We know that nonviolent political movements are often more effective than violent ones. Scholars Erica Chenoweth and Maria Stephan demonstrate, for instance, that peaceful uprisings are twice as likely to succeed as violent ones. This occurs not just because peaceful uprisings have the moral high ground, but because nonviolent movements have proved more effective at undermining the pillars of strength on which oppressive regimes depend.
Taking peace seriously should not be confused with pacifism. Although some who endorse nonviolence are indeed pacifists, many others (we among them) recognize that there are times when the use or threat of force is essential to ensure security and protect interests. Peaceful approaches, however, can be more successful, more sustainable, and less costly. Violence also has a profound effect on human psychology and can harden opponents to negotiated solutions, even when such outcomes would serve the best interests of all parties involved.
Taking peace seriously would require significant change on the part of governments and the institutions that support them.
First, we would need to radically improve our understanding of peace and how to practically achieve it. Quality analysis and established best practices are available -- but they pale in comparison with what is available in the arena of hard power. Within the policy community, we would have to do some cultural heavy-lifting, because conflict resolution and post-conflict reconstruction still tend to be viewed -- in the same vein as development, the environment, women's rights, and advancing civil society -- as too soft and peripheral to sit at the grown-up table. (This second-class status persists even though it is clear these efforts are all crucial to preventing and ending conflict and preserving whatever they may have achieved.)
Second, we would need to invest more in promoting peaceful outcomes. Organizations like the U.S. Institute of Peace (USIP) and many others have staff working in combat zones every day, but their resources are a sand speck on a flea compared with those of their partners in the military. As FP has reported, the Pentagon spent $5 million last year on a television channel featuring shows like The Grill Sergeants, but the U.S. Congress spends only seven times that on USIP's activities in places such as Afghanistan, Libya, Somalia, Myanmar, Sudan, and South Sudan -- less than the cost of maintaining one light rifle infantry platoon in Afghanistan.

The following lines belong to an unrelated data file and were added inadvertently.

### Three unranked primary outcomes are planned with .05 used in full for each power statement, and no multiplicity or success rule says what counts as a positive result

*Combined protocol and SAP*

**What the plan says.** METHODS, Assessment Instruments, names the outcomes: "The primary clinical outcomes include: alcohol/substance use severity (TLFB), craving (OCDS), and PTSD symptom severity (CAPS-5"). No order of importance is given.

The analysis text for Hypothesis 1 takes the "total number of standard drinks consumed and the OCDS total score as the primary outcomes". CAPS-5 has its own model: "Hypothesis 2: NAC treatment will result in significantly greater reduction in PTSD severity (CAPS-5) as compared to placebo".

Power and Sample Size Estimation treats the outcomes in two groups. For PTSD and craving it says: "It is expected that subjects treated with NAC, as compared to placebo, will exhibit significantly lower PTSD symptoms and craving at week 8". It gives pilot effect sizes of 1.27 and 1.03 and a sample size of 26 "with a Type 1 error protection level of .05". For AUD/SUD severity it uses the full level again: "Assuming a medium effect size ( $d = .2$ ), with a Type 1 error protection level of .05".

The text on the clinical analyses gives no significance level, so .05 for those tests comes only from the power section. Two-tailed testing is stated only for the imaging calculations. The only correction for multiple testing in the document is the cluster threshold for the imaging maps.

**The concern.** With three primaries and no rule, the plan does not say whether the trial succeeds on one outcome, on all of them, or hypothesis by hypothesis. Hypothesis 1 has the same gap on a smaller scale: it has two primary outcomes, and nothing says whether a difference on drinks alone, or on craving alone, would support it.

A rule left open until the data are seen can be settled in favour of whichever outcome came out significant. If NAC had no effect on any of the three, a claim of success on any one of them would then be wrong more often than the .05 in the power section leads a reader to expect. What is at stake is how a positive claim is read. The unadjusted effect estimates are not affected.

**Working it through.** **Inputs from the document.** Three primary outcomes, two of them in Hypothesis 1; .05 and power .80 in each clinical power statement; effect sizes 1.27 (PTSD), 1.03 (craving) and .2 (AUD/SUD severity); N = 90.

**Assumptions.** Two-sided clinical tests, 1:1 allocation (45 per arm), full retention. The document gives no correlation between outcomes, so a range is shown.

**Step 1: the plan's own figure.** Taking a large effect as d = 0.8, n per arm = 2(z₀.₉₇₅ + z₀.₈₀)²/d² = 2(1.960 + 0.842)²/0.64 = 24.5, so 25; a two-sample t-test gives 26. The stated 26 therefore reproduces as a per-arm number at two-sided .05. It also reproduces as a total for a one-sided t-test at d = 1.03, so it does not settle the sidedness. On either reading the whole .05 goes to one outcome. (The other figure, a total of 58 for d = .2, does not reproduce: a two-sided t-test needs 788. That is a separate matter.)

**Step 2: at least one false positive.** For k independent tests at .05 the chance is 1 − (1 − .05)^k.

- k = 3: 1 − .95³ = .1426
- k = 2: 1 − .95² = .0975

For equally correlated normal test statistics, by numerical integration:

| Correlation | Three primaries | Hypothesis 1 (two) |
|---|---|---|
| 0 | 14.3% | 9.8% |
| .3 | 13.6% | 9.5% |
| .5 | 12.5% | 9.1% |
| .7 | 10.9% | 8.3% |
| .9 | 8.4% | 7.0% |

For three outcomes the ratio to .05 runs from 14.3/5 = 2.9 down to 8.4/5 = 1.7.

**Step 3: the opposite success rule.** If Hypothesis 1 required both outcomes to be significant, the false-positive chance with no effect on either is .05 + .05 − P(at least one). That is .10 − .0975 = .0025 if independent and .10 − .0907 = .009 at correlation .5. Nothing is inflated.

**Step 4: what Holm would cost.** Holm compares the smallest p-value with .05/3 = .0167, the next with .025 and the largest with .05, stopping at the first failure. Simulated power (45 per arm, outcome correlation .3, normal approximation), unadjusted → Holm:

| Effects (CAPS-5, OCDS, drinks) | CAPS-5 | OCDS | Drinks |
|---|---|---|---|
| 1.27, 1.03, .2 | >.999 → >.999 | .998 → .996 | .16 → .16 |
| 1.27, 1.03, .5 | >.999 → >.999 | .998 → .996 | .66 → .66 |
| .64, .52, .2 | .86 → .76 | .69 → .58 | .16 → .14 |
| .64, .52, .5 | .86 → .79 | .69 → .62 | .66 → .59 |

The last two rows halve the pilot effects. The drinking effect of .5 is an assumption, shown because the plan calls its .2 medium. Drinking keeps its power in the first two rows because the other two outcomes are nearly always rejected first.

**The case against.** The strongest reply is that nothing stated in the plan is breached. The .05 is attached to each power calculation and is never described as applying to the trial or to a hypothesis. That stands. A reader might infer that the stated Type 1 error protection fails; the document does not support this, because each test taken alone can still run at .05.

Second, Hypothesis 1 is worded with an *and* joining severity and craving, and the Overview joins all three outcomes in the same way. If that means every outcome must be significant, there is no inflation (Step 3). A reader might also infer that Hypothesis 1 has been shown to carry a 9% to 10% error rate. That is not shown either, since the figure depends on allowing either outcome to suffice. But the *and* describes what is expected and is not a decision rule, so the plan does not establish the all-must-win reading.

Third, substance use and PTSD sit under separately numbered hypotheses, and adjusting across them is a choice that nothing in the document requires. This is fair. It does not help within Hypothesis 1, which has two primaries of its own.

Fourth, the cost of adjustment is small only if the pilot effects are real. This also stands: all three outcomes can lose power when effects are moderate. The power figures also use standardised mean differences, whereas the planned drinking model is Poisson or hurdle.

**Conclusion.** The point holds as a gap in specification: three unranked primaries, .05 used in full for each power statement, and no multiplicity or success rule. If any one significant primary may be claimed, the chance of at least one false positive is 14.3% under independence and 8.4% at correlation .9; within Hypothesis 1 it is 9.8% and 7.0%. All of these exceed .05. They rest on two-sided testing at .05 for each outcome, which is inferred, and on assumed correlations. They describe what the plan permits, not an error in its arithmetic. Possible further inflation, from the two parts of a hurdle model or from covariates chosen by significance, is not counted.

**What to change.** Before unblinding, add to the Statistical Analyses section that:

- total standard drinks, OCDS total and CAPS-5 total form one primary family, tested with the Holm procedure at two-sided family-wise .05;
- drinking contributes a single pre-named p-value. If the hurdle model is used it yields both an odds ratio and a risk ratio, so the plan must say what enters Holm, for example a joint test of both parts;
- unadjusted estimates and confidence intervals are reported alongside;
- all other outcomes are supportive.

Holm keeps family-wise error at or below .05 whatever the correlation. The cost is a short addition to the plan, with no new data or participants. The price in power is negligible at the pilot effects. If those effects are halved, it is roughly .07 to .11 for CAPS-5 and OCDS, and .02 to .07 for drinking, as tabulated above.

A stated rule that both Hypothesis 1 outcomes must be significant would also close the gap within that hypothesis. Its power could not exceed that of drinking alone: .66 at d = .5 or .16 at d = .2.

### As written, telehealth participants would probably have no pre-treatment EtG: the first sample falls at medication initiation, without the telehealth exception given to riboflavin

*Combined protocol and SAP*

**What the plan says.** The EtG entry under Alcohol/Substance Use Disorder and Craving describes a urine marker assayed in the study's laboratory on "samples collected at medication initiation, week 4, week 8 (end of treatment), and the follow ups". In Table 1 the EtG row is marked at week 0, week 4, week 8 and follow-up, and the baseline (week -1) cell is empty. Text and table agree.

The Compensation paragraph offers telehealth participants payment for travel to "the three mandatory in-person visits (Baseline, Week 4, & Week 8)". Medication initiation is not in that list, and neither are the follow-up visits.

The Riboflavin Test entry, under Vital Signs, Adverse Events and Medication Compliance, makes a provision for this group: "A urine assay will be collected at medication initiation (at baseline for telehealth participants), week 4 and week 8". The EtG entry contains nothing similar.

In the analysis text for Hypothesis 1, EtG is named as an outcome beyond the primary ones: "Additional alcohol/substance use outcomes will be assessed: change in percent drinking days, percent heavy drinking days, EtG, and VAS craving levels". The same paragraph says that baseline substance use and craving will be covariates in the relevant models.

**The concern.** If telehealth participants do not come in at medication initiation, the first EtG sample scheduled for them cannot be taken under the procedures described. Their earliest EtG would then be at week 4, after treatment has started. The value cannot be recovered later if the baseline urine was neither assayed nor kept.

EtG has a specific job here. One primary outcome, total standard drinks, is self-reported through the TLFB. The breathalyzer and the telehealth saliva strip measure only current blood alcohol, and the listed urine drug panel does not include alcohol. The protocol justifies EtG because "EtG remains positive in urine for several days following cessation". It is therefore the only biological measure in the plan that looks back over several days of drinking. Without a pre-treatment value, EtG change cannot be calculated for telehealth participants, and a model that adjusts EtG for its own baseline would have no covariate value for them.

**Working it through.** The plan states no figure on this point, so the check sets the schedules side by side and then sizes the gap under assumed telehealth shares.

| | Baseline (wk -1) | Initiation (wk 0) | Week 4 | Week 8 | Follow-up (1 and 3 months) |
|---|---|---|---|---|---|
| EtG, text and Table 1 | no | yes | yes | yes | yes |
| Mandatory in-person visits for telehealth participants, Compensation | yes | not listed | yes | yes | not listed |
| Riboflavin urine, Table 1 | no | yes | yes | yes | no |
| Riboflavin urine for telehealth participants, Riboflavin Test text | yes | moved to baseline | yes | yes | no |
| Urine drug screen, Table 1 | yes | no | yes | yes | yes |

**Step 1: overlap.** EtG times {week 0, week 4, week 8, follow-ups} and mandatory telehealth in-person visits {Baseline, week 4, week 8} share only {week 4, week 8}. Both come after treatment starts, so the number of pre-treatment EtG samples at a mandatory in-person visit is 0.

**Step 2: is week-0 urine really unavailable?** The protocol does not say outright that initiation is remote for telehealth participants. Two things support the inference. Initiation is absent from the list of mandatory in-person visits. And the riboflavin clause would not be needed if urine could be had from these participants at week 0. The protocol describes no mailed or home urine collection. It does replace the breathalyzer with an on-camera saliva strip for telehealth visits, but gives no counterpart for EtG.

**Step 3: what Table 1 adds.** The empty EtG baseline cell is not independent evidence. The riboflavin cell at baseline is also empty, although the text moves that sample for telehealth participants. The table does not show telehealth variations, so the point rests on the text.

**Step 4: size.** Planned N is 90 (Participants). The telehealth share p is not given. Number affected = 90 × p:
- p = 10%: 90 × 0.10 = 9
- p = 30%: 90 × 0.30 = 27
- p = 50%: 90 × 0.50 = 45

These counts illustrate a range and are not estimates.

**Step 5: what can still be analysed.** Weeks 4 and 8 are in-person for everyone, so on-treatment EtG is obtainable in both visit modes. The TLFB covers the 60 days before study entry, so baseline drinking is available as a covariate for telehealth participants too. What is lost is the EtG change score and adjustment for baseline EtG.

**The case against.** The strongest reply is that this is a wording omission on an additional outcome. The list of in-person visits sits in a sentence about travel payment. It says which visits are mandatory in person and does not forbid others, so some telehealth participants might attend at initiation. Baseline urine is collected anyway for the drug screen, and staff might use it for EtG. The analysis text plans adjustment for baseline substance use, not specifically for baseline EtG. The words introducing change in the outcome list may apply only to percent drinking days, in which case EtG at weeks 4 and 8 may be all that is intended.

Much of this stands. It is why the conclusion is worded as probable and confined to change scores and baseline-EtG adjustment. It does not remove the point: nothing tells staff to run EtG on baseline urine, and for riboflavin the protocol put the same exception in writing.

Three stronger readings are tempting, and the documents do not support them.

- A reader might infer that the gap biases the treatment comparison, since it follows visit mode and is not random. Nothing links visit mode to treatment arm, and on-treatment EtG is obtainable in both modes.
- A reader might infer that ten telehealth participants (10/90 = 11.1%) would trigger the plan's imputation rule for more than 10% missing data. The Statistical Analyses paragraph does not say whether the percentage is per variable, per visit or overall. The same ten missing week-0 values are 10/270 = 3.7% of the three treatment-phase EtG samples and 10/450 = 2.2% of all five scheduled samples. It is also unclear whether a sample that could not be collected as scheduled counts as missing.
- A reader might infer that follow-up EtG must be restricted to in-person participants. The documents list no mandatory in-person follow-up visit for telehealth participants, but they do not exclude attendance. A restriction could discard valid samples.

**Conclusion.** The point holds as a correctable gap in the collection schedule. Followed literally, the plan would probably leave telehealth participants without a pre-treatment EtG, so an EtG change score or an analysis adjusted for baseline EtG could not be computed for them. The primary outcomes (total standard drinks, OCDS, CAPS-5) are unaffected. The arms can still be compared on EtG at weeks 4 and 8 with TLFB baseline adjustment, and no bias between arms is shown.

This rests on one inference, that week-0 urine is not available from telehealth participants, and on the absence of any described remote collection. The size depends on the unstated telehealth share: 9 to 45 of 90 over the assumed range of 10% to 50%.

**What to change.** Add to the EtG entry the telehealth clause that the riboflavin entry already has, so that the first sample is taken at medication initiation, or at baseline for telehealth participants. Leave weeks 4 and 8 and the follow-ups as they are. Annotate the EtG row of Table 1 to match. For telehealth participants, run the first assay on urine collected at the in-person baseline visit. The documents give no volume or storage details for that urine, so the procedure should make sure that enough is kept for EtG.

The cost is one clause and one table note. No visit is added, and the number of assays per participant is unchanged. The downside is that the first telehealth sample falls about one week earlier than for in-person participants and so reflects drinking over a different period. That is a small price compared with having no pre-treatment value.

Finally, we need to change the way we talk about peace. Peace is not just the cessation of hostilities. Rather it must be viewed, if it is to be sustainable, as the achievement of conditions that promote the kind of opportunities that drive people to work within, rather than against, the economic and political systems in the countries in which they live. Peace is, as it happens, much bigger than it is often characterized as being, and this contributes to the fact that we so often fail to achieve lasting peace in zones of chronic conflict.
PeaceGame and the Peace Channel will advance these goals. PeaceGame will do so twice a year, bringing world leaders, experts, and students together in a scenario setting to tackle some of the toughest problems of peacemaking that we face -- once each spring in the Middle East, once each fall in the United States. The Peace Channel will do so every week by presenting news and analysis linked to the various elements of peace -- negotiations, post-conflict reconstruction, peacekeeping, and related issues of development -- including regular contributions from FP writers and editors and from experts at USIP. In addition, starting next year, we will conduct an annual contest seeking the best ideas from graduate and undergraduate students studying these issues -- with the winners invited to join and observe the PeaceGame events.
Along with the contribution of our own resources to these events, FP is pleased that some elements of this comprehensive program, to which we are committing for an initial period of three years, are being underwritten courtesy of the government of the United Arab Emirates. As with all our undertakings, FP is solely responsible for the content of our undertakings, but with an effort this important, we are also exceptionally grateful for the support to do it right.
Watch the Peace Channel for more information about PeaceGame and related programs. It will be part of FP's newly redesigned website, launching in beta version on Oct. 11 and for all the world to see on Oct. 28.